So I loved the fact that these podcasts could be used to fill in any “lost” time. I was driving a lot during that time, so it helped me feel like I was using every minute I had. Every day I took a walk for some exercise, and I listened to about 3 Kyle Rice podcasts during the walk.
Kyle has a great personality and is an amazing explainer.
In each episode he discusses a potential NPTE style question. He discusses the question, any information in the question, and any background that you might need to know. Then he goes through the answers one by one, discussing why they might be correct or incorrect. SUPER HELPFUL.
That being said, looking back I think the questions he discusses are a little bit harder than the average NPTE question. Which makes sense because you need something to talk about that’s a little more complicated than “what’s the thigh bone called?” (Spoiler alert: it’s the femur).
When I first started listening I was freaking out thinking there was no way I was going to pass this thing. But over time, #1 I got better at answering the questions and #2 I realized that these are harder than the NPTE.
So I would NOT STRESS about getting every single question right. I would just use it as a learning opportunity.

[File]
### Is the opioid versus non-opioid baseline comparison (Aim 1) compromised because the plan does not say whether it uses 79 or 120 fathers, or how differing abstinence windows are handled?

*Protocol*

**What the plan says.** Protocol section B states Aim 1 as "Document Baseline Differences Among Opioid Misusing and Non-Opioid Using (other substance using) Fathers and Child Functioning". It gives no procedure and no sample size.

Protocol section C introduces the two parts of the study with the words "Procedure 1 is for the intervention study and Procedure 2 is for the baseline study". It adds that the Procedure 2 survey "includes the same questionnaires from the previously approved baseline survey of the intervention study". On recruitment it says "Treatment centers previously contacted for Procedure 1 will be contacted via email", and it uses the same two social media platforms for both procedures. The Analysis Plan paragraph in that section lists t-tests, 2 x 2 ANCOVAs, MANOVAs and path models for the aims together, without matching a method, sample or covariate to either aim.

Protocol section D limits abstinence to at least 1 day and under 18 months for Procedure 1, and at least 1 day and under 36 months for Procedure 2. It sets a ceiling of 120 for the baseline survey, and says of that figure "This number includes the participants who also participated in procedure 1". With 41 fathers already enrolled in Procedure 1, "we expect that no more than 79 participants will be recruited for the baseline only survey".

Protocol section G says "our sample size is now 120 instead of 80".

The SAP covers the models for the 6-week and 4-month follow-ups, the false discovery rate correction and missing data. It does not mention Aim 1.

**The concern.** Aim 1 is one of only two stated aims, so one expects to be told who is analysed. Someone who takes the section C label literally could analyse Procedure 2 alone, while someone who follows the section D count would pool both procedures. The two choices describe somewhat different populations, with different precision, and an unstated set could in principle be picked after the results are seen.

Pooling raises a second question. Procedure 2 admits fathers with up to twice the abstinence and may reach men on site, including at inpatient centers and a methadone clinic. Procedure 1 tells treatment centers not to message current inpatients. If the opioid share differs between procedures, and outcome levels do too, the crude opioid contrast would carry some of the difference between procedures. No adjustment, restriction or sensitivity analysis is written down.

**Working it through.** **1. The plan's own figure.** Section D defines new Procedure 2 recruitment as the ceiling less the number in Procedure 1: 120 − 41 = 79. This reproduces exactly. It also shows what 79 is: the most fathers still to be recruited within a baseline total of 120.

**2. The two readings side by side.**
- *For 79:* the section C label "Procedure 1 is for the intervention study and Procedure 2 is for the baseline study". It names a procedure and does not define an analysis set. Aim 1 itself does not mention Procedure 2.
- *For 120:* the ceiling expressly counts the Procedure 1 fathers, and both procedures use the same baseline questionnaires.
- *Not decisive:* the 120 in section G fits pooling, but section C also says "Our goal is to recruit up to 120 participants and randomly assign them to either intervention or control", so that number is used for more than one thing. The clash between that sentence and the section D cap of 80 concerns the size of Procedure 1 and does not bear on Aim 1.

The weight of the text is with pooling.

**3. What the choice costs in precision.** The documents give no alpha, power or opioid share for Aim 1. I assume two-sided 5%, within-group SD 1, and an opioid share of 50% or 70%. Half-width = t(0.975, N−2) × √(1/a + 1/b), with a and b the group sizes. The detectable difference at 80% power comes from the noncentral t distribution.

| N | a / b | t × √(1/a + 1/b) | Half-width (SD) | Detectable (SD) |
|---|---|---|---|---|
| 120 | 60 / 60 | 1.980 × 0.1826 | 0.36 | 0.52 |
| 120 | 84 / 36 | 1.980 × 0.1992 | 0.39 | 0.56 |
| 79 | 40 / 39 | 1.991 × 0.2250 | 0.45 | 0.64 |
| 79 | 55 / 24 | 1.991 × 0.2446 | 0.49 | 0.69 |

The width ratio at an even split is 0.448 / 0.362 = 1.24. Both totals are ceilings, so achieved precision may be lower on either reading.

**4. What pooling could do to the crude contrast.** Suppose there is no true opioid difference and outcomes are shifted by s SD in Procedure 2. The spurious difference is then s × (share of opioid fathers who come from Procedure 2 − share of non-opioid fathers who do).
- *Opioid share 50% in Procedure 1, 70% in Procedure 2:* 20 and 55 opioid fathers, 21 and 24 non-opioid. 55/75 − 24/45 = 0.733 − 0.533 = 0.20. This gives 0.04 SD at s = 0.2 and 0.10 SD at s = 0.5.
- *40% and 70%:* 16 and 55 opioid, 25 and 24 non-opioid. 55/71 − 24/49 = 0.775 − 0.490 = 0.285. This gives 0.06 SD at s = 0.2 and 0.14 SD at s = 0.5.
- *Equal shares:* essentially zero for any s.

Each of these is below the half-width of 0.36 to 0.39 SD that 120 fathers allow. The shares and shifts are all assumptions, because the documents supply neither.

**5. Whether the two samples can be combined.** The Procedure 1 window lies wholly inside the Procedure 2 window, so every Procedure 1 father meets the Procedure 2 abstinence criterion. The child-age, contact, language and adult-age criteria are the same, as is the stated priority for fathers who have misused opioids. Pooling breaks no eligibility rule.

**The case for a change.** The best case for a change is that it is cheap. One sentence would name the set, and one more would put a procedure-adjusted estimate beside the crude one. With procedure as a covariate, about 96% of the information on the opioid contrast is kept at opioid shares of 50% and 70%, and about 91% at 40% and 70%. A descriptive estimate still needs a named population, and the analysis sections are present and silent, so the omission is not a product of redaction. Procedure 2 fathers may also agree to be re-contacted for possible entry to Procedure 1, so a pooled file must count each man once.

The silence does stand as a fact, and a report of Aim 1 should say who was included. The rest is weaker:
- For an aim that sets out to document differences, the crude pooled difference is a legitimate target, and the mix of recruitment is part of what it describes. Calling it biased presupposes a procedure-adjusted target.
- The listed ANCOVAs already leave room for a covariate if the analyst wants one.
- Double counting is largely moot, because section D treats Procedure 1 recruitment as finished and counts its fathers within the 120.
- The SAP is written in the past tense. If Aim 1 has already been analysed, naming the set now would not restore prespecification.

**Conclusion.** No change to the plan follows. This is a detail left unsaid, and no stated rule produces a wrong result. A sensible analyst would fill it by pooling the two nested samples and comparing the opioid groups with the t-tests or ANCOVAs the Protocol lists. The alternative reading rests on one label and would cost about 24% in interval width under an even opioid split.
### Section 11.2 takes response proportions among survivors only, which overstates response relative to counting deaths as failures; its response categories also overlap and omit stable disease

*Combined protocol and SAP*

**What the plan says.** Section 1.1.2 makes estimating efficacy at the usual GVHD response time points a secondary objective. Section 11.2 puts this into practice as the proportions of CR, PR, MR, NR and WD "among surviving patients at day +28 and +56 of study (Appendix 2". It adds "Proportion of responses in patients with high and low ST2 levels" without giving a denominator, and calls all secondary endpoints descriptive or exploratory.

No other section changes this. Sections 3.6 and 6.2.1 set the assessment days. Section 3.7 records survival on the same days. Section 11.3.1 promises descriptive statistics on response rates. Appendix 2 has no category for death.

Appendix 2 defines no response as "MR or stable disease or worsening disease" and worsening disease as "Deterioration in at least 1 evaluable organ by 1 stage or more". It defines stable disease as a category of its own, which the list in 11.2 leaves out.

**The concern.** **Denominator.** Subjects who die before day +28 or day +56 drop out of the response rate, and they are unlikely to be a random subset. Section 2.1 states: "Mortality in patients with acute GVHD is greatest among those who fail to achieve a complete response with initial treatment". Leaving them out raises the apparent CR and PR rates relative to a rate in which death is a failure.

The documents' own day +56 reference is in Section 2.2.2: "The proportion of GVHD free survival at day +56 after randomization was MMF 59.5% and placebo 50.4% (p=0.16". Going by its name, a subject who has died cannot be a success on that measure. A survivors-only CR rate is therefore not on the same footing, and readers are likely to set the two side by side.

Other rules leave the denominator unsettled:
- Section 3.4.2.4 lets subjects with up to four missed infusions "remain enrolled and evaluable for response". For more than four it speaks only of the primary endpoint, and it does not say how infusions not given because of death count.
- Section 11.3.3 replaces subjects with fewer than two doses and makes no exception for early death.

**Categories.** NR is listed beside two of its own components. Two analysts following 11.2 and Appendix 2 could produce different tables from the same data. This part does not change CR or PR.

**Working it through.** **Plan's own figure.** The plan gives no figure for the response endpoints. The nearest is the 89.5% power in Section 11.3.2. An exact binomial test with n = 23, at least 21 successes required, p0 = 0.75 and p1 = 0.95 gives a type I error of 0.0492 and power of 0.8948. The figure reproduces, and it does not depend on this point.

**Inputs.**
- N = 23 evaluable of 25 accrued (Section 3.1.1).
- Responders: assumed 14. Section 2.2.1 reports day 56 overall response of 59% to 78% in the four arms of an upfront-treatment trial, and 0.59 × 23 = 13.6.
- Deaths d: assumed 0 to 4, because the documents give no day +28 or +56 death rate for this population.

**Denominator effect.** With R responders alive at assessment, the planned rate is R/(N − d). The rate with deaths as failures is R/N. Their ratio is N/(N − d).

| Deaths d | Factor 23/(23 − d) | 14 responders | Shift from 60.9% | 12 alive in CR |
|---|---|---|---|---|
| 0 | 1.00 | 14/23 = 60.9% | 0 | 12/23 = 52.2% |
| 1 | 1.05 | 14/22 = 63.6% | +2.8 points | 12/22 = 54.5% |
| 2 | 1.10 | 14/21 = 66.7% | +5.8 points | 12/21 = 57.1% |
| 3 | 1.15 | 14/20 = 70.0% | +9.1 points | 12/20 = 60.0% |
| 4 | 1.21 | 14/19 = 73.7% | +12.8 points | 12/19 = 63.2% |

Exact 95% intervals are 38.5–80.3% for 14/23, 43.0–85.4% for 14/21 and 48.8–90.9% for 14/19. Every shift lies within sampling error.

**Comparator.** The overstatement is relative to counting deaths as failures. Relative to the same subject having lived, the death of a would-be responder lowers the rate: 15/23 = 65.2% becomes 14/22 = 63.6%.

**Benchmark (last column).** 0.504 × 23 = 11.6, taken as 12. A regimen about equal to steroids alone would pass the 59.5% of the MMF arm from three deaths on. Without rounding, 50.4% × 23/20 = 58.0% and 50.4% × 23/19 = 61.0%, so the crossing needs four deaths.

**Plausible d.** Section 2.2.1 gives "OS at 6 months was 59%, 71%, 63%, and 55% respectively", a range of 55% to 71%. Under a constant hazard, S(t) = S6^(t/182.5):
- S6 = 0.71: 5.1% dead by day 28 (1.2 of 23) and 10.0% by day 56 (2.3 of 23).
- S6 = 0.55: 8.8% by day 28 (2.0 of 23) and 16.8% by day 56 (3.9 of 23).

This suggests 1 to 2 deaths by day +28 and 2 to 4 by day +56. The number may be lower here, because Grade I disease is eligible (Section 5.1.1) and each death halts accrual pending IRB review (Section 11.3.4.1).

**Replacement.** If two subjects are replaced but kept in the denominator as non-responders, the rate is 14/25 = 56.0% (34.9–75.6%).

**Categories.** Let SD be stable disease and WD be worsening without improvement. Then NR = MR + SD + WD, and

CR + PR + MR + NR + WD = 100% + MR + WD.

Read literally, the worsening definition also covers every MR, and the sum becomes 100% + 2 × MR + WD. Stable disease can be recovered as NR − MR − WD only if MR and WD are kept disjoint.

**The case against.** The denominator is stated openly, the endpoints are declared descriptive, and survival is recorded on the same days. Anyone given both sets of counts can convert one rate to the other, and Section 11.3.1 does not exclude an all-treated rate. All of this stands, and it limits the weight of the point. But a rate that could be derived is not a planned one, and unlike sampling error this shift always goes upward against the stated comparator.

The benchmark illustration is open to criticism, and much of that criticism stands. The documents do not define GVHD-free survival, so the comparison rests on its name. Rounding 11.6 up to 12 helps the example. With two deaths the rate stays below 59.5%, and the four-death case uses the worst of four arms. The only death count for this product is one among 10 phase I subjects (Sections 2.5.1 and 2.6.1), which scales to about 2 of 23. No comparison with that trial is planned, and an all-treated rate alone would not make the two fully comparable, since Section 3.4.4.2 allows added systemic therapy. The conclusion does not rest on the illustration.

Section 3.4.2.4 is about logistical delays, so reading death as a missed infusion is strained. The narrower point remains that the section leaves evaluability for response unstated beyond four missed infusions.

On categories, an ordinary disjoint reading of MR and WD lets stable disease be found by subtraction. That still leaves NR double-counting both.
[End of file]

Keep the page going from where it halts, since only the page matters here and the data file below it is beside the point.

PLUS, he has PDFs for a lot of these topics. I read through many of these PDFs and found them extremely helpful.
Haha of course I had to include this. The contest is currently not live, but the questions and answers are still up for you to quiz yourself even more. Let me know what you think!
7. The internet in general
I would definitely be remiss if I didn’t mention the entire Internet. As I was studying the above resources, if I came across something I didn’t know about, or wanted to review, or wanted a visual on (like a diagram of the obturator nerve, or a chart of blood pressure norms, or anything) the handy-dandy Internet was my friend. Did I really just use handy-dandy? Anyway, the key thing about using the Internet is to stay focused. I talk about using this resources and staying focused and so much more in my post on Strategies to Study for the NPTE.
So there you have it! That is pretty much everything I used to study for the NPTE and it worked! I came out with a passing score and I am now a licensed Physical Therapist and I have put that exam behind me 🙂 Woooo!